24thMay

Ubuntu for the future of Africa

#AfricaMonth: Ubuntu for the future of Africa

Africa’s youth are the future of the continent and the philosophical principle of ubuntu can ensure a brighter tomorrow.

For many South Africans the word ubuntu is steeped in history, believed to have originated around the mid-nineteenth century by the Zulu community. Since the country’s transition to democracy in 1994, the term has become more widely recognised.

In truth it is used around Africa with the same philosophical ideal – to unite pan-African cultures. For example, in Zimbabwe the term is “unhu” and in Malawi “uMunthu”. Even in global popular culture the term has been used in politics, sound and stage.

March was Human Rights Month with the 21st a recognised public holiday commemorating the sacrifices made by South Africans in the struggle for democracy. Not only acknowledged in SA, people around the world are constantly talking about human rights and there is a day specifically earmarked by the United Nations (UN) to celebrate just this – International Human Rights Day is on December 10th every year.

The direct translation of the term is “humanity”, but there is more to it than that. It is essentially the essence of humanity, encapsulating numerous sets of values that are integrated with one another; those of compassion, kindness, sharing and community. It is the connectedness that exists or should exist between people. It is not merely an idea but an action.

Ubuntu is the spirit of Africa. The question is whether South Africa is practising ubuntu, particularly when it comes to the youth of the country.The concept of ubuntu ties in nicely with Africa Day – celebrated annually on May 25th with the intention of acknowledging the ongoing transformation of the African continent and its people, the largest population of which is youth aged 0-24 years.

The direct translation of the term is “humanity”, but there is more to it than that. It is essentially the essence of humanity, encapsulating numerous sets of values that are integrated with one another; those of compassion, kindness, sharing and community. It is the connectedness that exists or should exist between people. It is not merely an idea but an action. Ubuntu is the spirit of Africa. The question is whether South Africa is practising ubuntu, particularly when it comes to the youth of the country.The concept of ubuntu ties in nicely with Africa Day – celebrated annually on May 25th with the intention of acknowledging the ongoing transformation of the African continent and its people, the largest population of which is youth aged 0-24 years.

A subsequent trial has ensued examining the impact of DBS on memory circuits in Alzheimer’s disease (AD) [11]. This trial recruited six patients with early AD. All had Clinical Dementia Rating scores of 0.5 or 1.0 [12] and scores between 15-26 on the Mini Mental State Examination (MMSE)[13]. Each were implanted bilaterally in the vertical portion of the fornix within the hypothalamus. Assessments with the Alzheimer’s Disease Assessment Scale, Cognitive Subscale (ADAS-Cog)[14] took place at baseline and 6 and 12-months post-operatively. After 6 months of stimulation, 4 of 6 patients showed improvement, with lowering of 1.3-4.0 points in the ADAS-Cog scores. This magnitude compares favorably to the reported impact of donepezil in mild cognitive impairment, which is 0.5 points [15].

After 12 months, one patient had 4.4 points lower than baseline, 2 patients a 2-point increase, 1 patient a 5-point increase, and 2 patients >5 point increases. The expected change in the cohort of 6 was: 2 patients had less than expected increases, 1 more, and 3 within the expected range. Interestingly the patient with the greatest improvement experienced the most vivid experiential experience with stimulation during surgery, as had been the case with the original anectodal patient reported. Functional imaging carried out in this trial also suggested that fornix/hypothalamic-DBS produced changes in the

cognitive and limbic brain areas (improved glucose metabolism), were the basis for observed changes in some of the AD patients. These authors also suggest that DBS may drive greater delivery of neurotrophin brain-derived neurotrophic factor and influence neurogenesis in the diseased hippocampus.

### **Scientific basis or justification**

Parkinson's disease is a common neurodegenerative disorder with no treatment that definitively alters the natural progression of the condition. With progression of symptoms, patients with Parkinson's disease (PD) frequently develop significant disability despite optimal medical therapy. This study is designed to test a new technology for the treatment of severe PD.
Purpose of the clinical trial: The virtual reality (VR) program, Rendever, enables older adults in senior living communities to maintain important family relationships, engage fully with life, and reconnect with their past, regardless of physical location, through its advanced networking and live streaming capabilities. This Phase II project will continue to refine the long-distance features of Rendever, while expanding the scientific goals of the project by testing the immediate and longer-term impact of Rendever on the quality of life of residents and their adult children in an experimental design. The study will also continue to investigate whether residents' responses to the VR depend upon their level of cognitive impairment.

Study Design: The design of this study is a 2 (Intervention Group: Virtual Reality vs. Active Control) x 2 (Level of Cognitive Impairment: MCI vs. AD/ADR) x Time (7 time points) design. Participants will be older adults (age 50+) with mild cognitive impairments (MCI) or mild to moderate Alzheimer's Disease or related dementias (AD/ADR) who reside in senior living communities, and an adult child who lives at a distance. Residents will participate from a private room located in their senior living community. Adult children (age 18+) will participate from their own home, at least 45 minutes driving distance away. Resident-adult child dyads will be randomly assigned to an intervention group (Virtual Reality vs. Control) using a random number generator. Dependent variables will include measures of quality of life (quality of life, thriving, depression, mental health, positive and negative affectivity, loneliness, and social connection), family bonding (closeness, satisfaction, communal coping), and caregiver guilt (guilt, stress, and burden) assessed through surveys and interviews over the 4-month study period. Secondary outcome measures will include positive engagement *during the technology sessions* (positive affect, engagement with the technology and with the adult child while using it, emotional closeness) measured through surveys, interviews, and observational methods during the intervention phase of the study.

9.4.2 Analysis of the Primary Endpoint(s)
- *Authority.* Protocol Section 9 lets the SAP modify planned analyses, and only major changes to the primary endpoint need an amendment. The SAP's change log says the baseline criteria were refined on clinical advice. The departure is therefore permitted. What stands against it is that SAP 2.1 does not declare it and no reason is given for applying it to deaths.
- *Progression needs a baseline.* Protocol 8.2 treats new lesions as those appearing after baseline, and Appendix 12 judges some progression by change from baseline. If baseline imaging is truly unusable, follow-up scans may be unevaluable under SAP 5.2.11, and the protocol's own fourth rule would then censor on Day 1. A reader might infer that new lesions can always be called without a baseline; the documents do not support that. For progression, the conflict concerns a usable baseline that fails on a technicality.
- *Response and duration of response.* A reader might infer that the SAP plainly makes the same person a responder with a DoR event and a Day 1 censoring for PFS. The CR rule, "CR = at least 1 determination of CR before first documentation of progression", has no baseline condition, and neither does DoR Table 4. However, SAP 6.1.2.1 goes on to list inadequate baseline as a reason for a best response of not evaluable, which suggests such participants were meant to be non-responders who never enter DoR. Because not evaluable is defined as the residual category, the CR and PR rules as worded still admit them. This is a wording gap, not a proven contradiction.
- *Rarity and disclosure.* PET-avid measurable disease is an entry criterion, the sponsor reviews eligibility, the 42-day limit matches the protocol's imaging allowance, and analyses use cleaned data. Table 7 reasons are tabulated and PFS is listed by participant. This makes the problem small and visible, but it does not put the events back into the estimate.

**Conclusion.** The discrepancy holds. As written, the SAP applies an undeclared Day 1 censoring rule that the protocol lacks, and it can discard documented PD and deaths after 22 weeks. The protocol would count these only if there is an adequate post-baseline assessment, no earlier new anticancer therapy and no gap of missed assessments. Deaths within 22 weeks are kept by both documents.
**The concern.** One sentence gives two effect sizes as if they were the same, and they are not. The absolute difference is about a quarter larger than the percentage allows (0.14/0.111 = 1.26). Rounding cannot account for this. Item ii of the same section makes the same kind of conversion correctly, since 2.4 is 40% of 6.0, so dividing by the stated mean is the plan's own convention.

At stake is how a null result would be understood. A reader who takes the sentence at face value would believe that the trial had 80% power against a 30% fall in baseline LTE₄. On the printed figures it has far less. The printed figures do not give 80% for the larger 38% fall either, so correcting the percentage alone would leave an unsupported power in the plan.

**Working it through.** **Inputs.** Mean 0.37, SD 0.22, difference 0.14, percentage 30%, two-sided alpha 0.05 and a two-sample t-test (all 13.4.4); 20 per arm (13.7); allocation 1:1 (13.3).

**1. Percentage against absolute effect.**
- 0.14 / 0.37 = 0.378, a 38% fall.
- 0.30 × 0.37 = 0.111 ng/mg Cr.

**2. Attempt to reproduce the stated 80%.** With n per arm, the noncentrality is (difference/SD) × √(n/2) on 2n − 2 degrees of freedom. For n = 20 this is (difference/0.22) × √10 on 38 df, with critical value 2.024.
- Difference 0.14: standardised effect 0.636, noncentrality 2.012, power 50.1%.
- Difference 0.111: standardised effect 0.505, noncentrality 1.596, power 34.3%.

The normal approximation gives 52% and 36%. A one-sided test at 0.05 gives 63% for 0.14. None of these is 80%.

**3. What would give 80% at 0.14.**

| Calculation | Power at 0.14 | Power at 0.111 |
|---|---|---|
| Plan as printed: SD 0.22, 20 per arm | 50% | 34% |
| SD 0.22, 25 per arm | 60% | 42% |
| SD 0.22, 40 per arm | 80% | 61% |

In 2018 the Bill & Melinda Gates Foundation released its annual Goalkeepers report stating that by 2050 the continent will have the largest number of young people. According to the report, Africa is the only continent in the world where the youth population is still growing. As our young people are set to represent a larger and immensely important share of the continent’s population, there is huge potential for growth, but it is essential for skills, finance and human capital investment by business.

Nurturing and empowering youth

According to StatsSA, there are over 120,000 registered non-profit organisations (NPOs) in South Africa with many focused on nurturing and empowering youth. These are NPOs that embody this spirit of Africa and work to make a real impact for the betterment of African society and its future. Similarly, many large organisations and institutions have corporate social responsibility and investment programmes that further support these objectives.

Afrika Tikkun created the Cradle to Career 360º model within which we have provided education, skills, empowerment, nutrition, health and safety services to children from early childhood development to school leaving age for the past 25 years. Our benefactors such as ABSA, Total SA, KFC, Belron, Synthesis Technologies and many others are great examples of South African businesses rolling up their sleeves to realise positive change.

Ubuntu needs to be a movement committed to by all who live, work and play here; by all who benefit from the country’s economy; by all who want to participate in the country’s future.

Like many other internationally earmarked celebration days, each year the official theme of Africa Day changes – this in order to throw a spotlight on the different aspects of the issue at hand. Yet underlying each theme year on year are the same core aspirations.

The African Union’s very first aspiration in their blueprint for African transformation, Agenda 2063, is “a prosperous Africa, based on inclusive growth and sustainable development”. A nod to the fact that Sub-Saharan Africa’s economic growth in the coming decades depends greatly on investment.

Not provided with the opportunities needed to improve their lives, our youth will get stuck in the cycle of poverty with no way out.

“I am because we are”… so are you.

Think local, think African, act in support of Africa’s future.

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